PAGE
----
At the beginning, our entire organization planned out these models for what the convention would look like and what it would take to implement different models. So from communications and public engagement to all of the operational departments like transportation, security, housing — we were all at that table, figuring out what each model would look like, what it takes to implement, what it would cost, and how we would get there. So then we had [plans] to draw from. Certain scenarios we couldn’t predict within those models, but then what that meant was, we were always just making decisions based on which model do we need to use [for] the optimal result in this situation as opposed to, “Oh, my gosh, we need a new model!”
On running the DNC’s housing program:
We had way more intimate conversations with our hotel partners than we normally ever would … because we had to play a really tough game of making sure that these hotels could even open. We were also strategic in where we placed attendees because we wanted to make sure the economic impact of the event still left a lasting impression on as many hotel partners as we could.
On Milwaukee, the 2020 DNC’s host destination (where Yoerger lived leading up to and during the 2020 DNC):
Milwaukee was an inspired decision. They may not be the first destination that comes to mind when you want to host a citywide, but that’s part of why it’s such a hidden gem. And the ambiguity that comes with being off the map is like their secret weapon to surprise and overdeliver every time. They just came at us with grit, commitment, and passion for our events, and ready for all of the curve balls we could throw. I can’t speak highly enough of them and all that they did for our events and all that they can do for future events that come to their city.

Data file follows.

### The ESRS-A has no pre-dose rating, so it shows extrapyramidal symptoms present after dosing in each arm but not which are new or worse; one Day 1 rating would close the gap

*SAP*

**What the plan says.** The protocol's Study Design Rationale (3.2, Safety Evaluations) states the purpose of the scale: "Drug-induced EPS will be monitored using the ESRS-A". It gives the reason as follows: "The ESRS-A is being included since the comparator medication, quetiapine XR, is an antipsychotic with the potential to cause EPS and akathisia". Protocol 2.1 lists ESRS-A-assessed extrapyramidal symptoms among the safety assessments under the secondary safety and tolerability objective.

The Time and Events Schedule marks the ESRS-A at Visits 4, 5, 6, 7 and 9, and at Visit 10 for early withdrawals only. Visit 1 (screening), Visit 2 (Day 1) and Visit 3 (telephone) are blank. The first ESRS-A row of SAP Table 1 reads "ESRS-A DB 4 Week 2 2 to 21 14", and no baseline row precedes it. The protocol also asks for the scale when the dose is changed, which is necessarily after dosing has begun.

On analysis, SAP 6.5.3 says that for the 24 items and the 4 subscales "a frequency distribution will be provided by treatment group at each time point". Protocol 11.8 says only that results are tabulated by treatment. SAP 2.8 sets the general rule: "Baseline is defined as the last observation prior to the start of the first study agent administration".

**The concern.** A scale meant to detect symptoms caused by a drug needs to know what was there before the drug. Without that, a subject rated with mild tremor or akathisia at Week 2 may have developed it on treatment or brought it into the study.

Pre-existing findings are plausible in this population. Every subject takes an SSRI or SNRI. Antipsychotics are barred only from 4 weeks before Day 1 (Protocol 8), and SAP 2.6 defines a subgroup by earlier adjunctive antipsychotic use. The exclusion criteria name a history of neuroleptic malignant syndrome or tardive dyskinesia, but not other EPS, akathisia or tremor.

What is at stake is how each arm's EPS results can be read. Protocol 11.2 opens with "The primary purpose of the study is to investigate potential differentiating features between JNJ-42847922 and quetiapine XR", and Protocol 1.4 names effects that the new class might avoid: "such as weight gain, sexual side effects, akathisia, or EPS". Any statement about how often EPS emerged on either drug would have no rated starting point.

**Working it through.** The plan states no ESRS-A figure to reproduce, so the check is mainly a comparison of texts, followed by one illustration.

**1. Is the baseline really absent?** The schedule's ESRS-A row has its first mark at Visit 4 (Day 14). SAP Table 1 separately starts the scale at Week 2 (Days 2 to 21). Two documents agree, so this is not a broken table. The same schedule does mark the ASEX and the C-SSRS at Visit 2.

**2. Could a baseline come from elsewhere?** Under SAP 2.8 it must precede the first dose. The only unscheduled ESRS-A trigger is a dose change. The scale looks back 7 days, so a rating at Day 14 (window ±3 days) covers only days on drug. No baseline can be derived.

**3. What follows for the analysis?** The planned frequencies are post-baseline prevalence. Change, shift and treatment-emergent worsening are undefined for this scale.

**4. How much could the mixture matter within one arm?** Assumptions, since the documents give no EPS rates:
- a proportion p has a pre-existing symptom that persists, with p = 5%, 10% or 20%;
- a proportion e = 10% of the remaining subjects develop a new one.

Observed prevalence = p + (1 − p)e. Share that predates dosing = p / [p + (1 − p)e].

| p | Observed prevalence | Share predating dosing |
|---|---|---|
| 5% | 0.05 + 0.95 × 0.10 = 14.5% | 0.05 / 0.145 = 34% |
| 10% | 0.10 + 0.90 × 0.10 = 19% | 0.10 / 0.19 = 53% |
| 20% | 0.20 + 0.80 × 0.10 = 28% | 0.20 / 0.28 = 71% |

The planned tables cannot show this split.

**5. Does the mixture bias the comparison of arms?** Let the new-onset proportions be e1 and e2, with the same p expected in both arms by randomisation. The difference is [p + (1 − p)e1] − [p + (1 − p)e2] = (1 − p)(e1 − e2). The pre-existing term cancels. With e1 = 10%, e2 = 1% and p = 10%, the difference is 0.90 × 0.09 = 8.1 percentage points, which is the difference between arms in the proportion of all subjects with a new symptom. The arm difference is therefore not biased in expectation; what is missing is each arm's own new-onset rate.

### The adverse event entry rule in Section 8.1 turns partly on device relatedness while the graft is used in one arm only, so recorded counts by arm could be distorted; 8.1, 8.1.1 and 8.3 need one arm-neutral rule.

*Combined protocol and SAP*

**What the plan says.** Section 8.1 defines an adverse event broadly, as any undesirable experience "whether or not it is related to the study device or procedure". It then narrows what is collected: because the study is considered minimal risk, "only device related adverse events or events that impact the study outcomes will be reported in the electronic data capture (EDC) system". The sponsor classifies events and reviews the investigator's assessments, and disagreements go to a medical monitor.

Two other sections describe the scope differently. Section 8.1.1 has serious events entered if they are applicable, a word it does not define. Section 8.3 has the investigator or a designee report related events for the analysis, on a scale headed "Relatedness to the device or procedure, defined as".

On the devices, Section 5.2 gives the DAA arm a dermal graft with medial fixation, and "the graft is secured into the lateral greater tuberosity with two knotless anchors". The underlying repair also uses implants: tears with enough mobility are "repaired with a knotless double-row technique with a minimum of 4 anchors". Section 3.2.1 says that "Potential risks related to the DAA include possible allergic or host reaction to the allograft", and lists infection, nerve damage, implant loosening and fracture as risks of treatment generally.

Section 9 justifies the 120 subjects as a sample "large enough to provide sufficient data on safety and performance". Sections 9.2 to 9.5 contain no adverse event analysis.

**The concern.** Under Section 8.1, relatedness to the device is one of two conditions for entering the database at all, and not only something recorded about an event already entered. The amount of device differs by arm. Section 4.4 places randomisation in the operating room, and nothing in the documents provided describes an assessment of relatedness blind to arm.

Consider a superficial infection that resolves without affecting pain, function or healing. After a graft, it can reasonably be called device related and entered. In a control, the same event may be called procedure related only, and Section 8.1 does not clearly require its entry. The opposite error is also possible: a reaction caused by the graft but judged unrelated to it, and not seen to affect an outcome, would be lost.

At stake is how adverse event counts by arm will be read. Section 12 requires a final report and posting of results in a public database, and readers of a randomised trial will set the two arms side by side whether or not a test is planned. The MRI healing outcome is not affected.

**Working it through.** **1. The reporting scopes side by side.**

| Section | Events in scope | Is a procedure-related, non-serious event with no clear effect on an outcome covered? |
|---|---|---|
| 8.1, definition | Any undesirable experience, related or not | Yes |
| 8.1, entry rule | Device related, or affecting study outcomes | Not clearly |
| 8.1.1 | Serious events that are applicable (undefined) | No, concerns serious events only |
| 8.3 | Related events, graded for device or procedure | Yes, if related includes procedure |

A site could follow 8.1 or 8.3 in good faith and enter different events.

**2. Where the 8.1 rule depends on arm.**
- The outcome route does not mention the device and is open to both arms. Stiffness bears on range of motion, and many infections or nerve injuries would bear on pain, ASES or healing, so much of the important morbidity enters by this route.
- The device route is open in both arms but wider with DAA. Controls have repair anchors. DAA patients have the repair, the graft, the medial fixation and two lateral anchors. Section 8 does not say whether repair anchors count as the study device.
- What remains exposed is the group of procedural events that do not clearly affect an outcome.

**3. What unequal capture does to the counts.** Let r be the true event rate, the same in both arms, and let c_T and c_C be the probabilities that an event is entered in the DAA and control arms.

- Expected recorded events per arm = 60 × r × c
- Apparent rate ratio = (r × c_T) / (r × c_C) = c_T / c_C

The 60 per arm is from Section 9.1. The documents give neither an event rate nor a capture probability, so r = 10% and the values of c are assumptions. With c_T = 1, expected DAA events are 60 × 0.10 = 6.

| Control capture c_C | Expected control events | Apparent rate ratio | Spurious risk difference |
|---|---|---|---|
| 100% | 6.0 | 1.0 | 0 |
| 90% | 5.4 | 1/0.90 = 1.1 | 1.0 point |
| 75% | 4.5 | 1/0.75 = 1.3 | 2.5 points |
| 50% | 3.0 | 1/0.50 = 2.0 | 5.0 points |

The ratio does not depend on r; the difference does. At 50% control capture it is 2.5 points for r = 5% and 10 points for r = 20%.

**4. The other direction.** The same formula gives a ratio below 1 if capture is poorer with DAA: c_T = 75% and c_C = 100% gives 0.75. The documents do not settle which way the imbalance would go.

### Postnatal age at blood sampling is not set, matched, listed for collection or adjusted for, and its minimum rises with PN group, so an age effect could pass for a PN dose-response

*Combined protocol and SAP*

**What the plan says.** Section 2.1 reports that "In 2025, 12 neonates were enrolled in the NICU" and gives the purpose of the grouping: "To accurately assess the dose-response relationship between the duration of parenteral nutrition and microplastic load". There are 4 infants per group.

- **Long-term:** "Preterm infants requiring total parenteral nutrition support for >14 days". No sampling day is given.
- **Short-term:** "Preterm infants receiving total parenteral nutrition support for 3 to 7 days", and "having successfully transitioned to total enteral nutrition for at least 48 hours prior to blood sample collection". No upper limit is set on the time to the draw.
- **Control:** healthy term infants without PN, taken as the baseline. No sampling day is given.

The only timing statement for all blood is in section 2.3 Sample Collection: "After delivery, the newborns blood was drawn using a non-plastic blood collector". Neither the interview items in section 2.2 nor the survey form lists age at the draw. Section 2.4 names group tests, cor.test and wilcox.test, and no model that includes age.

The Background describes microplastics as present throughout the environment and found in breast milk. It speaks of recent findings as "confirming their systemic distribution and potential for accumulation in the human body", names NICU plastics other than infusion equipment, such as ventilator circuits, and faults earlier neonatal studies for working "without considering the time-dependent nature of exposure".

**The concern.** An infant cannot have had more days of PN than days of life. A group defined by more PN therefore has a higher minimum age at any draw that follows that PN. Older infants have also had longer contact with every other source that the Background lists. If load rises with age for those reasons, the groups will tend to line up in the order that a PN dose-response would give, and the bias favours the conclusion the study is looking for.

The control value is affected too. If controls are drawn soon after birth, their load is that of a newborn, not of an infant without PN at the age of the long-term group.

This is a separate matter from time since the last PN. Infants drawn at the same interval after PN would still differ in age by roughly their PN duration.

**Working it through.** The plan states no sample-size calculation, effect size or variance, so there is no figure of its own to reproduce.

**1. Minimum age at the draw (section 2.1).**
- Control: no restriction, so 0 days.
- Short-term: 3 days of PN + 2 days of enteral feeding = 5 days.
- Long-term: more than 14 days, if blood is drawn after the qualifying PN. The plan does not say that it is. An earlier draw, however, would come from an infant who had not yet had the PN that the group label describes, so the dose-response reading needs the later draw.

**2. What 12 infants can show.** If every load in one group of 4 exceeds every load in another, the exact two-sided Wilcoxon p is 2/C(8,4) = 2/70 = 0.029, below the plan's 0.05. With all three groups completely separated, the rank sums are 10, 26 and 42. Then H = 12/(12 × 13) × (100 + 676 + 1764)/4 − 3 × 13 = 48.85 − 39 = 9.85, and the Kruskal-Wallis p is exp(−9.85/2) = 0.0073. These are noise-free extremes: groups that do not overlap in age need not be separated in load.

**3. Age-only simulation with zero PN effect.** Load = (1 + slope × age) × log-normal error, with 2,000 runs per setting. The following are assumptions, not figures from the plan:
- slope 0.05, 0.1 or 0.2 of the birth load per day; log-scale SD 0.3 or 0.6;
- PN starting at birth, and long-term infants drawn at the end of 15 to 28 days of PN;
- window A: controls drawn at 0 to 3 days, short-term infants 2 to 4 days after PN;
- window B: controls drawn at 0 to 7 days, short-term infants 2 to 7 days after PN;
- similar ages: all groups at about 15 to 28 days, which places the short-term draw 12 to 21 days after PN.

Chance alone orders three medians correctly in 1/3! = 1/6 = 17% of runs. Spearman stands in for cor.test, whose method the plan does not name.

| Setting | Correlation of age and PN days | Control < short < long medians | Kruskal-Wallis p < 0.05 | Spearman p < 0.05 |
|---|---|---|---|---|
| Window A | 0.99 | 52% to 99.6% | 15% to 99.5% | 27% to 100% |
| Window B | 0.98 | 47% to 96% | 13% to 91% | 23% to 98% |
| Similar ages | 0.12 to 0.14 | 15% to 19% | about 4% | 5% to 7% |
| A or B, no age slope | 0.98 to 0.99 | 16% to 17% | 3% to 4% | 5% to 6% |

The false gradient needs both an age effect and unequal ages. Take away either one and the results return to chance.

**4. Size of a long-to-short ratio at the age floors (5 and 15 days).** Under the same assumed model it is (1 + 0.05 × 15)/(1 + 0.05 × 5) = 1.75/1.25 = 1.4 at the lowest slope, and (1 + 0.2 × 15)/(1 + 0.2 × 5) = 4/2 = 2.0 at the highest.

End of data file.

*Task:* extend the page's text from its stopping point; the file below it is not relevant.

On what’s next, and what planners should be thinking about for the future:
I just started my own LLC, JoYo. I’m [interested] in consulting for other events — organizations and event professionals who need high-level knowledge on implementing testing protocols and best practices related to infection mitigation.
I’m also going to compile a [handbook] of lessons learned and general guidance from a holistic perspective. There are so many little things that I learned throughout this process. For example, transmissibility of the virus and air conditioning — if you’re going to host an event in the first quarter of 2021, one of the things you should be saying to the hotel is, “I want MERV-13 air filters [or higher] in every guest room.”
And one thing for sure is that force majeure has to account not just for terminating the agreement but for allowing partial performance with reduced or eliminated attrition and minimums. Because of the unpredictable nature of this [pandemic], attendance numbers can change at the drop of a hat. Both parties need not only to act in good faith and support one another but to also be realistic about what can be achieved while not gouging or crippling the other. The other [condition precedent] that I think is really important to include in force majeure is the ability to terminate for any circumstance “causing frustration of purpose” — because as a legal standard, that may be easier to reach.
Jennifer N. Dienst is managing editor at Convene.